''History makes plain the complexity and contingency of human affairs and the range and variety of human experience; it enjoins suspicion of simplistic analysis, simplistic explanation, and simplistic prescription; it teaches proportion, perspective, reflectiveness, breadth of view, tolerance of differing opinions, and thus a greater sense of self-knowledge.''—David Cannadine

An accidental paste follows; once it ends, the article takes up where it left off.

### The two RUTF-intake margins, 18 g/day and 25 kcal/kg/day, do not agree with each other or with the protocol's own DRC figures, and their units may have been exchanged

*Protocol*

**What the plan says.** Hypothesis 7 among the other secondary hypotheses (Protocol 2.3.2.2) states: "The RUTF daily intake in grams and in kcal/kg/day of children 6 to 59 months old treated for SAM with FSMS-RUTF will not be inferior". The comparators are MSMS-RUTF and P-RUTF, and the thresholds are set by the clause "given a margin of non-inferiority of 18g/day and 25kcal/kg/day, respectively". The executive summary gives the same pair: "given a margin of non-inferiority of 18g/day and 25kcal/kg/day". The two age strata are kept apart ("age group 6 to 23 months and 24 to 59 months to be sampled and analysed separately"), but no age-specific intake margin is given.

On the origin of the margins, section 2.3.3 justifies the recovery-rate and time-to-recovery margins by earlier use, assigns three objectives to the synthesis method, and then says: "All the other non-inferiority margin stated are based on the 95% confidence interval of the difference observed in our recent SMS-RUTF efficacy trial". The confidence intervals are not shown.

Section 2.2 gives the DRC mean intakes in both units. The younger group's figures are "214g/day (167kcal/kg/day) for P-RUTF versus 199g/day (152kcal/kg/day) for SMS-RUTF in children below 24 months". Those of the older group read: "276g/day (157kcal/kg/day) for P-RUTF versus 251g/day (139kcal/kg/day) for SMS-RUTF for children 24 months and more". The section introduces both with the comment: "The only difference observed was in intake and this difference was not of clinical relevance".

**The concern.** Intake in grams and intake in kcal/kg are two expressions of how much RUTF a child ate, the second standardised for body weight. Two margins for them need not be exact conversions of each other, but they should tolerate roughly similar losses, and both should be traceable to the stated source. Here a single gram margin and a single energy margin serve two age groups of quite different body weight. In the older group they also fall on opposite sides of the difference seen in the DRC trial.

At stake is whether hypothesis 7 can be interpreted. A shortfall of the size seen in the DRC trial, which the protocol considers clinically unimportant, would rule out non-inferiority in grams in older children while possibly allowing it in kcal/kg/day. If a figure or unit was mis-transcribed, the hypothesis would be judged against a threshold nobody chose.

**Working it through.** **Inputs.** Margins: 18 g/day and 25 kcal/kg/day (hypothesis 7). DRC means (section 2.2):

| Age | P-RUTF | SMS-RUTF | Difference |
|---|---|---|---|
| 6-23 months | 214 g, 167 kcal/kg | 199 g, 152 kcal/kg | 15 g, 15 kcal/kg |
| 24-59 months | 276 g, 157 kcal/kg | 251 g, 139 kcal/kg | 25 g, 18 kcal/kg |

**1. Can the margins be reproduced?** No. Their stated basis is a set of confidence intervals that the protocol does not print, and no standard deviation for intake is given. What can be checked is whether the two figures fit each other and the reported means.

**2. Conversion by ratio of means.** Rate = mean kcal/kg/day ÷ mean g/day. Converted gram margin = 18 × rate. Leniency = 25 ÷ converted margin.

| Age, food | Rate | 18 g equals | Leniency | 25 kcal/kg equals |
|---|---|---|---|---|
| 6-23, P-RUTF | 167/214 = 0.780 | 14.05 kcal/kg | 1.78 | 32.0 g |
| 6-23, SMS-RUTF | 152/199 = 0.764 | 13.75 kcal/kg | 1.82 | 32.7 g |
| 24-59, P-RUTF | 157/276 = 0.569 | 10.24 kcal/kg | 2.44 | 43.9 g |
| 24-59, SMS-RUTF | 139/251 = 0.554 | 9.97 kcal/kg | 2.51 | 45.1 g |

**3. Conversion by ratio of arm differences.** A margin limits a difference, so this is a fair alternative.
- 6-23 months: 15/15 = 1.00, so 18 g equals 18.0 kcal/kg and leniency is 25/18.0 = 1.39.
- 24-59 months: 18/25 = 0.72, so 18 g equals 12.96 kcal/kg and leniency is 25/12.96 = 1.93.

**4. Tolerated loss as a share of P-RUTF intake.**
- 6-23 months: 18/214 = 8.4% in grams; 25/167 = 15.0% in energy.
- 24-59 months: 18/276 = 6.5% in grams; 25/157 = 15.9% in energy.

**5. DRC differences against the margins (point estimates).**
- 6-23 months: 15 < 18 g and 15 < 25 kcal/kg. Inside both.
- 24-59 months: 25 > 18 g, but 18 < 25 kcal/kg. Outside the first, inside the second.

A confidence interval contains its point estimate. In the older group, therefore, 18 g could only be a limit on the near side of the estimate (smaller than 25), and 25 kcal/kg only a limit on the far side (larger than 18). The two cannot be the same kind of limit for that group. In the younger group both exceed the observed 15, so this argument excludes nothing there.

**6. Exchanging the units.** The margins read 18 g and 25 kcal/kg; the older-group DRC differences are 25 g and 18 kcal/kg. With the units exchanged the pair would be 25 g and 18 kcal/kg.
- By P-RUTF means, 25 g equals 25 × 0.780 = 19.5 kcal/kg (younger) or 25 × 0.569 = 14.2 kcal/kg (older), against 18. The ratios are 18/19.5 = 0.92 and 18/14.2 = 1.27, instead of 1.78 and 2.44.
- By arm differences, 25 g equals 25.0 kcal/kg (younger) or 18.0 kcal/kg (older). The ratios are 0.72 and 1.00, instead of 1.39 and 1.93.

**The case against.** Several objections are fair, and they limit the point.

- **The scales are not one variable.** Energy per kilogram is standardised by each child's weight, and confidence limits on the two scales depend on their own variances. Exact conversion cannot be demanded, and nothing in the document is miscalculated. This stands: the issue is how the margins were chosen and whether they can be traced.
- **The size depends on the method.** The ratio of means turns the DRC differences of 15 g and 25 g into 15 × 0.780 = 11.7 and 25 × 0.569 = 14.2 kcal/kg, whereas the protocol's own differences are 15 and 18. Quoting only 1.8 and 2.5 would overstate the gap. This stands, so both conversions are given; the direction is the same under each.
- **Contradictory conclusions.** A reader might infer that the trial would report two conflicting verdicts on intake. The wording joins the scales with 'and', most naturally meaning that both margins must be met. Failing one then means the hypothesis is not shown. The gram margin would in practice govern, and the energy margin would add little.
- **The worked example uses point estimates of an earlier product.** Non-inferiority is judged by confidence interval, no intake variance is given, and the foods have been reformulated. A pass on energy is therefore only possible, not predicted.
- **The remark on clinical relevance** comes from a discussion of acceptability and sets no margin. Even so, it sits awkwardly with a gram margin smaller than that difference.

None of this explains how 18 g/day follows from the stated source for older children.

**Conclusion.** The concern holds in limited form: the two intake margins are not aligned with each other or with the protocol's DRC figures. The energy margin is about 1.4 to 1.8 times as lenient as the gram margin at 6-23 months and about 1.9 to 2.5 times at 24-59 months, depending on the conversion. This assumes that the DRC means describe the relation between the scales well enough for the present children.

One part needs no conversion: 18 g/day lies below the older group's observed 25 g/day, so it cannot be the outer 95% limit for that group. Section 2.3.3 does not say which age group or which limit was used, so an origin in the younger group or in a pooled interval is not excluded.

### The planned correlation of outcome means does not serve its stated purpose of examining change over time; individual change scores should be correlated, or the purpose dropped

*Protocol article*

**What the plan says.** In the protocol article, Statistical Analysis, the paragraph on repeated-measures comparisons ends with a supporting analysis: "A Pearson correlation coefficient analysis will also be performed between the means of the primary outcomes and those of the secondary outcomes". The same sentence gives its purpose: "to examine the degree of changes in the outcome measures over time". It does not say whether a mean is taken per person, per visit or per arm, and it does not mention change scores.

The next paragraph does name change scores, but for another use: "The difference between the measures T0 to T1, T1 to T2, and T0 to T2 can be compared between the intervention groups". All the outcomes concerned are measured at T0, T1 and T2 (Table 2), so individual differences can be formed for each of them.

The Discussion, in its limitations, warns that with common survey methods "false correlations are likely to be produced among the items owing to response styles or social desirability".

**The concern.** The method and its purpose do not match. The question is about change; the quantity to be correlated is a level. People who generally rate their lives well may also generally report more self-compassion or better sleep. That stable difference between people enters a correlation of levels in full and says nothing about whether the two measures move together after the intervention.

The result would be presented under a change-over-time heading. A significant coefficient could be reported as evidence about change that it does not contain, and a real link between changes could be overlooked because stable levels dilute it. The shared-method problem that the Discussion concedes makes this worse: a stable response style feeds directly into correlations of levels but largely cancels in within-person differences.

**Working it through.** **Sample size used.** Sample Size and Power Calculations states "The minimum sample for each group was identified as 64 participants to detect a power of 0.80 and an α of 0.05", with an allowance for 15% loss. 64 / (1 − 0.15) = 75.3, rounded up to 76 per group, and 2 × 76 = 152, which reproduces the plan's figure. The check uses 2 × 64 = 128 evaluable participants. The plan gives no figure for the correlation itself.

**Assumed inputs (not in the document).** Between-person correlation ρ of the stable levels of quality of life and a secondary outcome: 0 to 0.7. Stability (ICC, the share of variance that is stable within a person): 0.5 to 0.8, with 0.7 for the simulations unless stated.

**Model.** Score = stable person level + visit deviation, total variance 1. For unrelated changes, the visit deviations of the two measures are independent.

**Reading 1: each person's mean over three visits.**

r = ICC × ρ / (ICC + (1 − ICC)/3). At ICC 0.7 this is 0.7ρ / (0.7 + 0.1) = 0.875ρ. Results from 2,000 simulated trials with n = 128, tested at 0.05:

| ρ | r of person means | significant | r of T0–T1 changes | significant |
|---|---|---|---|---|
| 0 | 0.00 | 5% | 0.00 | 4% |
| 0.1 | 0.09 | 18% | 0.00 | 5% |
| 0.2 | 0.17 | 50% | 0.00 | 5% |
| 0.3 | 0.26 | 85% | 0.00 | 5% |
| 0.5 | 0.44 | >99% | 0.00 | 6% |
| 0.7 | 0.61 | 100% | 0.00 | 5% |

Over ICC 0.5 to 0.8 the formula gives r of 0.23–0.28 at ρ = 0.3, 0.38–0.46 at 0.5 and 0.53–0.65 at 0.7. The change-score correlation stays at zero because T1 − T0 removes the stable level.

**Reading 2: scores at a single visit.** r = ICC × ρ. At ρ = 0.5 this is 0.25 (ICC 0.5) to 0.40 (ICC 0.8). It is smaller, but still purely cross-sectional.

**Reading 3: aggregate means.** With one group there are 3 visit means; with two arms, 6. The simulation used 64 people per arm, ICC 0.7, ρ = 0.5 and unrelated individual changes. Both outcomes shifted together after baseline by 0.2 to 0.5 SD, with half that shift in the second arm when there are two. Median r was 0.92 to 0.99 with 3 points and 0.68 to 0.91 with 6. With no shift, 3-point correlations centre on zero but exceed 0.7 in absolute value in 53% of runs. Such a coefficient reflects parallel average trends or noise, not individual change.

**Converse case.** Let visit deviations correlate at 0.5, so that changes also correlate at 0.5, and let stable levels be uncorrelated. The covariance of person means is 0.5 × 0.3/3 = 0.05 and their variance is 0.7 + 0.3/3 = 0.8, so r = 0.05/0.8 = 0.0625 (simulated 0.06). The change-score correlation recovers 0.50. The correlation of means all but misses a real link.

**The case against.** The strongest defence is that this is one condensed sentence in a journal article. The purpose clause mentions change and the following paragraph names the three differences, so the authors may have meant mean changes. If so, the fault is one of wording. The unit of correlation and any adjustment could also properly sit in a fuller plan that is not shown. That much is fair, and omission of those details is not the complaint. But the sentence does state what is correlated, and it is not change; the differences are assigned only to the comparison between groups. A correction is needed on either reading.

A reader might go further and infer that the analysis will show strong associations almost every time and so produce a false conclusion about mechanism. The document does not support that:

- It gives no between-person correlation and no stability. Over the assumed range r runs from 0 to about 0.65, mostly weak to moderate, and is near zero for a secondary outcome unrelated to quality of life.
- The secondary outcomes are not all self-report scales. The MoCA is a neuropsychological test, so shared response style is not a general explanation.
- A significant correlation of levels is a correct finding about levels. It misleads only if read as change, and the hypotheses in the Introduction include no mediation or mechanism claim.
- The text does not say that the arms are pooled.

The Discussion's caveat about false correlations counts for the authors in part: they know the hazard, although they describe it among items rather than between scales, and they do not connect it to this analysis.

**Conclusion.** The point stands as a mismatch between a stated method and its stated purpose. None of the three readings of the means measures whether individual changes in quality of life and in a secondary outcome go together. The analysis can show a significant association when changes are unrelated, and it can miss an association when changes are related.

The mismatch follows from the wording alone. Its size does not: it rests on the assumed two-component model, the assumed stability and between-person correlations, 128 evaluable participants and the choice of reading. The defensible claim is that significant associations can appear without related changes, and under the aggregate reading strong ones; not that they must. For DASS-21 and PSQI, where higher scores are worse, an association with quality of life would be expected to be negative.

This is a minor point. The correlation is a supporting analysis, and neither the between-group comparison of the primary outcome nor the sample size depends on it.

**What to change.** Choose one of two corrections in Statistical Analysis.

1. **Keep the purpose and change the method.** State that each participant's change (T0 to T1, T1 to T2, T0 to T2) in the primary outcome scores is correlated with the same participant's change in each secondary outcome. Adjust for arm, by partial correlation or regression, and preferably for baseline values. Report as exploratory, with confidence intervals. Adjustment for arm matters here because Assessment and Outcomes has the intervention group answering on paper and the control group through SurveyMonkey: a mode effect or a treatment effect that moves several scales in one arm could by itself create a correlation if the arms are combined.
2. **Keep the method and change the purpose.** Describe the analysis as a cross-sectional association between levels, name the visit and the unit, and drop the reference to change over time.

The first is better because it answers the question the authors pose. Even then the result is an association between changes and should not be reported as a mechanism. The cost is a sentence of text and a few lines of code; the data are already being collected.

This book brings together David Cannadine''s most important reflections on how history has been written and made in Britain in the twentieth century. Empire, monarchy, parliament, the economy, culture, heritage and tradition: Cannadine casts his eye over some of the central topics of our age and their treatment by historians down the years, delivering rich insights into the nature and profession of history itself. Most of the essays included here were produced during his decade-long association with the Institute of Historical Research in London and they are framed by his inaugural and valedictory lectures there. The result is a remarkably coherent collection, which demonstrates yet again why Cannadine is one of the most thoughtful, original, incisive and readable historians of our time.